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English Renaissance - Architectural Character
We have already studied the general architectural character of Renaissance in Europe, and traced its gradual adoption in different countries to suit different nationalities.
English Renaissance - Elizabethan Architecture
The Early Renaissance was heralded by a number of smaller monuments and fittings erected in existing churches, as in other countries.
English Renaissance - Jacobean Architecture
Hatfield House, Herts (A.D. 1607-11), built for Robert, first Earl of Salisbury, stands pre-eminent amongst the many noble piles of this period in displaying the special characteristics and elaboration of treatment considered suitable for the country mansion of a nobleman.
English Renaissance - Late Renaissance Architecture
The architecture of this period consists largely of the work of two of England's greatest architects—Inigo Jones and Sir Christopher Wren —and their best-known buildings will now be described.
English Renaissance - Georgian Architecture
It has already been stated that the character of Renaissance architecture depended largely on the personal whim and fancy of the architects, but by this period domestic architecture had become fairly standardised in treatment.
English Renaissance - Comparative Analysis
This Comparative Analysis covers Early Renaissance (Elizabethan and Jacobean periods) and Late Renaissance (Anglo-Classic and Georgian).
Modern Architecture In England
Modern architecture covers the period included in the reigns of William IV (A.D. 1830-37), Victoria (A.D. 1837-1901), Edward VII (A.D. 1901-10), and of our present King, George V.
Architecture - The Classic School
Pancras Church, London (A.D. 1819–22), in the Greek style, inspired by the Erechtheion, Athens, with hexastyle portico, vestries resembling the Caryatid Portico, and a steeple, which is a two-storeyed version of the Tower of the Winds, Athens.
Architecture - The Gothic School
There is no doubt whatever that the great World War (A.D. 1914–19) through which we have passed will influence every aspect of human life and affect the character of modern architecture.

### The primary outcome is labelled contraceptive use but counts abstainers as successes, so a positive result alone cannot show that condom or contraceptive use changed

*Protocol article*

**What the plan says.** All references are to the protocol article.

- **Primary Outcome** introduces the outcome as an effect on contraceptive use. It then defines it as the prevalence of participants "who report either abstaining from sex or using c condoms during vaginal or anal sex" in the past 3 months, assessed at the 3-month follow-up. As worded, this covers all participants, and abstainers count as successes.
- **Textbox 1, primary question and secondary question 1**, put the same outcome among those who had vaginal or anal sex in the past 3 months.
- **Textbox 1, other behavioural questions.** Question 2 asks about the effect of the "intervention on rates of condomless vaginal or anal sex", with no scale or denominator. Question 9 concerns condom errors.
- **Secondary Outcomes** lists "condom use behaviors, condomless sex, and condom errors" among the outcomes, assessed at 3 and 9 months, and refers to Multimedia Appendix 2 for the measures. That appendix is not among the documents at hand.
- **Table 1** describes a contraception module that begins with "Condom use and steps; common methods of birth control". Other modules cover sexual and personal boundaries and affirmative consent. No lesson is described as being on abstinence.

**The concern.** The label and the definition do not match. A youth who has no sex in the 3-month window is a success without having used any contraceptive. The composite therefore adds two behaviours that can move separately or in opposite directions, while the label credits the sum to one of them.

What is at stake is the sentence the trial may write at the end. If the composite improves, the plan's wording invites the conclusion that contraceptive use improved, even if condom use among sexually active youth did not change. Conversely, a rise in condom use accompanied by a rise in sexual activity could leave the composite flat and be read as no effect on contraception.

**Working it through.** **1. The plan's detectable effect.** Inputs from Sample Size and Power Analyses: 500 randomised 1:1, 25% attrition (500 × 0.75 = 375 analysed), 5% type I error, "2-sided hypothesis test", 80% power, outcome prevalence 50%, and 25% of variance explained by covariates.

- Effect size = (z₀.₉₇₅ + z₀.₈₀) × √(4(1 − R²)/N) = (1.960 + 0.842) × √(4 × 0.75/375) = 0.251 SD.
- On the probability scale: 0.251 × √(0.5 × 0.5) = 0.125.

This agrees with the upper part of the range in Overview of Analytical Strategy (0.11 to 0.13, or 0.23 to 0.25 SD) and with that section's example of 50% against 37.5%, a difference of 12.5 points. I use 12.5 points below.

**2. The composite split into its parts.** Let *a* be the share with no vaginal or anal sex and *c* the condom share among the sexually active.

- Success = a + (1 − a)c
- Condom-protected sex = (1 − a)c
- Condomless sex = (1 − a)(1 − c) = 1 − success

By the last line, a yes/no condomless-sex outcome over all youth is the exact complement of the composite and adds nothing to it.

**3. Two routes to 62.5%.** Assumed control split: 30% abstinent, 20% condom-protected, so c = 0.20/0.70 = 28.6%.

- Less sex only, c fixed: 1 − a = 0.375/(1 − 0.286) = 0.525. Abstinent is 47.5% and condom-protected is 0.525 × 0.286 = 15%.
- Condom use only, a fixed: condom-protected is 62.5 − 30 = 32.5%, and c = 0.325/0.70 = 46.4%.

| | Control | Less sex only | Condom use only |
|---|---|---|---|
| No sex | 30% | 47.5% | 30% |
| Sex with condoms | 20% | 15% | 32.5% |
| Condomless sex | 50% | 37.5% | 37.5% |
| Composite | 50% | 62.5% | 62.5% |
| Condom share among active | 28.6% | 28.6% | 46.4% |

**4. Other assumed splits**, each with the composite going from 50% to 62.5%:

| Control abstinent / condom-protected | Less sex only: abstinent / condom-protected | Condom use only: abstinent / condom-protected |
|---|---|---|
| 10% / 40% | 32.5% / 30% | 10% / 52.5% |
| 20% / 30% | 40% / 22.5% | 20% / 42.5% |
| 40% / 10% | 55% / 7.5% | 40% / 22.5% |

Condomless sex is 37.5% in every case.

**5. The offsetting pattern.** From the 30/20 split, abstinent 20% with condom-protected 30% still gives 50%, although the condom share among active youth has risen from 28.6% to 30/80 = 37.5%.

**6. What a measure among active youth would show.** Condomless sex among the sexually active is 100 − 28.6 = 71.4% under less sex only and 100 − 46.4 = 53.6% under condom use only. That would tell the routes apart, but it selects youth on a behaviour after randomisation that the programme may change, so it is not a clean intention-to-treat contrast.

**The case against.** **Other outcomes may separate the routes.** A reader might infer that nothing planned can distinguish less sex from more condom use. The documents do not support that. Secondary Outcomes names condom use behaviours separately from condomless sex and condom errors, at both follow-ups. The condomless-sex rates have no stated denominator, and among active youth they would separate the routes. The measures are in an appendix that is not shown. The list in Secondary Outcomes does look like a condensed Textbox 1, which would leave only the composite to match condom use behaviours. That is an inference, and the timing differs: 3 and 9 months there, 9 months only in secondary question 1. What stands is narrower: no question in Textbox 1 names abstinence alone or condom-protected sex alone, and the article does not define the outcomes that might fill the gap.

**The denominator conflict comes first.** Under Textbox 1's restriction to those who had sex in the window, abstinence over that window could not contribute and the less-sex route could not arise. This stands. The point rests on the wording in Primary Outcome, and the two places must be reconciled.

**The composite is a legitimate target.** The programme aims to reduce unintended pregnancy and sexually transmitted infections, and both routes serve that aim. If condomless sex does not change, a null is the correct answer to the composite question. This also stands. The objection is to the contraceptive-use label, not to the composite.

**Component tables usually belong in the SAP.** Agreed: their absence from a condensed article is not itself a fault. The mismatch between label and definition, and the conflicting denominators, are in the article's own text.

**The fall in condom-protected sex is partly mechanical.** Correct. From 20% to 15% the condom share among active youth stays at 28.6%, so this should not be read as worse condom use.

Architecture Of The British Dominions
The development of architecture in the British dominions beyond the seas, Canada, Australia, and New Zealand, has to a large extent followed the lead of the mother country in the adoption of the Classic, Gothic, and Renaissance styles.
Architecture In The United States
ANY notice of American architecture here must necessarily be of a suggestive rather than of a descriptive nature, for the architecture of that great continent, with all its daring originality and with its many ramifications, would require a volume to itself.
Indian Architecture - Influences
India, a great triangular peninsula of Southern Asia, covering an area fifteen times the size of Great Britain, is bounded on the north by the Himalaya Mountains and their lateral spurs, and on east, west, and south by the sea.
Indian Architecture - Architectural Character
The appearance of structural temples, of which none are left, can only be conjectured from that of the rock-cut temples, which, however, have only one facade, cut in the face of the rock.
Indian Architecture - Examples
The monuments can be divided into :—1. Stambhas or Lats. 2. Topes or Stupas. 3. Rails. 4. Chaityas. 5. Viharas.
Indian Architecture - Comparative Analysis
The Indian Museum, South Kensington, possesses a valuable collection of portions of original buildings and models of temples, monuments, and houses.
Chinese Architecture - Influences
The Chinese Empire, comprising China proper, Tibet, and Mongolia, covers a larger area than the whole of Europe.
Chinese Architecture - Architectural Character